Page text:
The film stars Farrell, Rockwell, Harrelson, Walken, Stanton, Waits, Cornish, Kurylenko, Pitt, and Stuhlbarg. All the leads are perfectly cast, and they help turn a light farce with thriller overtones into something deeper and sweeter. The acting is top-notch. Farrell, who seems to be gravitating increasingly toward smaller films, effectively channels his manic energy. He's not a matinee idol, and he's not a suave or heroic leading man. He's a terrific character actor, and he can go to low places that suave heroes can't risk, like anguish, self-hatred, embarrassment, utter confusion and buffoonery. He, Rockwell, and Walken display chemistry in the Odd Trio vein, occasionally giving rise to instances of humor. Harrelson plays one of the most twisted roles of his career.

Featuring witty dialogue and deft performances, In Bruges is an effective mix of dark comedy and crime thriller elements. This sophomore effort by the theater writer and director Martin McDonagh is an endlessly surprising, very dark, human comedy, with a plot that cannot be foreseen but only relished. When it's funny, it's hilarious; when it's serious, it's powerful; and either way, it's an endless pleasant surprise. The film is sharply written, superbly acted, funny and even occasionally touching. Those who know McDonagh's work know a vein of darkness will run deeply through the comedy. It has seldom been darker. Or funnier. He has made a hit-man movie in which you don't know what will happen and can't wait to find out. Every movie should be so cliched. A jolly mess of a film that is overplotted, choppy, and contrived, it nonetheless has a curious vitality that makes you wonder where McDonagh will go next. He's a specialist in constructing satisfying, live-wire dramas of violence that crash up against despair, in upending his characters' miseries with moments of twisted humor, and in sustaining a writing voice that roars with a particularly Irish robustness of obscenity. It may be the film's rather too-long-running joke, but Farrell's shaggy brow is easily the most entertaining thing in Irish playwright Martin McDonagh's first foray into the crime caper.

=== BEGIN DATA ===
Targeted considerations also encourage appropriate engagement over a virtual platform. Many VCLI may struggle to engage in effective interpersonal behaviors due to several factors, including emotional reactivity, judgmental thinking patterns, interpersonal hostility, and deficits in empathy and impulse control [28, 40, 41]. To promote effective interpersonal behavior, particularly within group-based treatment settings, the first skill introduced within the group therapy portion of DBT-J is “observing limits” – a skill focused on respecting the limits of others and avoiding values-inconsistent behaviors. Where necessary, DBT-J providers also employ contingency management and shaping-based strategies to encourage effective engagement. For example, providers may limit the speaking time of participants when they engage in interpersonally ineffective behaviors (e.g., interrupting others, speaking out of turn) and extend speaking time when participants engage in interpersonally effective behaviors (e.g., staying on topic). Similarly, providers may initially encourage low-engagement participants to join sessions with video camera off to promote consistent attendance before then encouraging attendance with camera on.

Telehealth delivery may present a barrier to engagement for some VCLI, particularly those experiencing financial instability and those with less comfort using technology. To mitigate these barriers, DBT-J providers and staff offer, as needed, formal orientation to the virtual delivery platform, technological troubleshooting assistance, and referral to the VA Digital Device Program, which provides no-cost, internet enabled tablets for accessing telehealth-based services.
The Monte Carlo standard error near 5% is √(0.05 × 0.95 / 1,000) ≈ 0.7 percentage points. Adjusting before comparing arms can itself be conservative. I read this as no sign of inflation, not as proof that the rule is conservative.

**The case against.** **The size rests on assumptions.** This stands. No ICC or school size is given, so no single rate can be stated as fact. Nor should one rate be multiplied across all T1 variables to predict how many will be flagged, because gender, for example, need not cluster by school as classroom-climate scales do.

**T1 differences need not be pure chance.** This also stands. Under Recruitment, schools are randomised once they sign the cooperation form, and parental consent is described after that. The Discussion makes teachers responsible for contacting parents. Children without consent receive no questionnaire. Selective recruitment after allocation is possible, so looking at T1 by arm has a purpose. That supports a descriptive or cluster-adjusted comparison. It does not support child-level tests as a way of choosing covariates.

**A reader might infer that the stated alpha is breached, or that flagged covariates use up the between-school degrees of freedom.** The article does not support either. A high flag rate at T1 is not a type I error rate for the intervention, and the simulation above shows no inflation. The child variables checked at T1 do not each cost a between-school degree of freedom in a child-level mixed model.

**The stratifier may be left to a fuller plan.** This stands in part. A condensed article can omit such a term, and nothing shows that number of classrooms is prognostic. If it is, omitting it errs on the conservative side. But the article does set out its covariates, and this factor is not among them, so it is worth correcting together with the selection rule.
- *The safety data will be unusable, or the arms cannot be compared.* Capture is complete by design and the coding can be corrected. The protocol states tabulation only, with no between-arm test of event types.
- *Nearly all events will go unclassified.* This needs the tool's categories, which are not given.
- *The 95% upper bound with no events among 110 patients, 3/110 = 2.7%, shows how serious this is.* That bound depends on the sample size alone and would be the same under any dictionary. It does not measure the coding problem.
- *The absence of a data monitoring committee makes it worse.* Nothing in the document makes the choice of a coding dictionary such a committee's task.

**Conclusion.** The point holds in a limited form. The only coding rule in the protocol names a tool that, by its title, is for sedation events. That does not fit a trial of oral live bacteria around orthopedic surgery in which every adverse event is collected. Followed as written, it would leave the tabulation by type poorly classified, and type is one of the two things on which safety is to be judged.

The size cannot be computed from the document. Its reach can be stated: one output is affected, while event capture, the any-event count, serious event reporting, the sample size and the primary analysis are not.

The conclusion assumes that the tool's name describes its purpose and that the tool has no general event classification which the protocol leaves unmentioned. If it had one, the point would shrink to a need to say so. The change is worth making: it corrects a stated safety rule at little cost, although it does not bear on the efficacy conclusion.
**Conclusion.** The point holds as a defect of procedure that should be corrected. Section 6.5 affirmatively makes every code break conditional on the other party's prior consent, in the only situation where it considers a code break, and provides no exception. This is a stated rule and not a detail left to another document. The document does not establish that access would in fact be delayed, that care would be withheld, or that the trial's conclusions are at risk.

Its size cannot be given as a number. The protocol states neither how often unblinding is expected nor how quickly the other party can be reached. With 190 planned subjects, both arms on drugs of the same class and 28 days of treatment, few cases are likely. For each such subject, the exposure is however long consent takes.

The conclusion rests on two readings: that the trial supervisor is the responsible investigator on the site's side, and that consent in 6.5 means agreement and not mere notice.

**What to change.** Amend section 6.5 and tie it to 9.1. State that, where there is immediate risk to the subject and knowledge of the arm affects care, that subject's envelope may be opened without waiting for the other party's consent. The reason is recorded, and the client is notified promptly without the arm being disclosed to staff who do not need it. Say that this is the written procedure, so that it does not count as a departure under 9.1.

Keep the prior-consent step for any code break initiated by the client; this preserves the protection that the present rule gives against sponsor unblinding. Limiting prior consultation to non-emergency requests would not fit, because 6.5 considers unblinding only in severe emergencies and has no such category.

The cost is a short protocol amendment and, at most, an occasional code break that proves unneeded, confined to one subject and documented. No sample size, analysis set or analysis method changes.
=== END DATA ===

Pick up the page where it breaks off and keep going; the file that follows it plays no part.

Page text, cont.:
Simon says Seven Psychopaths receives:

Tuesday, 1 January 2013

Film Review: "Life of Pi" (2012).

"Mr. Patel's is an astounding story, courage and endurance unparalleled in the history of ship-wrecks. Very few castaways can claim to have survived so long, and none in the company of an adult Bengal tiger." This is the premise of this amazing movie, Life of Pi. This adventure drama film based on Yann Martel's 2001 novel of the same name. Directed by Ang Lee, the film is adapted by David Magee. The film is about a 16-year old boy named Piscine Molitor "Pi" Patel is the son of a zookeeper who lives with his family in Pondicherry, India. The family decides to move to Canada, due to political turmoil, by traveling on a huge freighter, with some animals from the zoo. There he suffers a shipwreck in which his family dies, and is adrift in the Pacific Ocean on a lifeboat with a zebra, a hyena, an orangutan and a Bengal tiger named Richard Parker.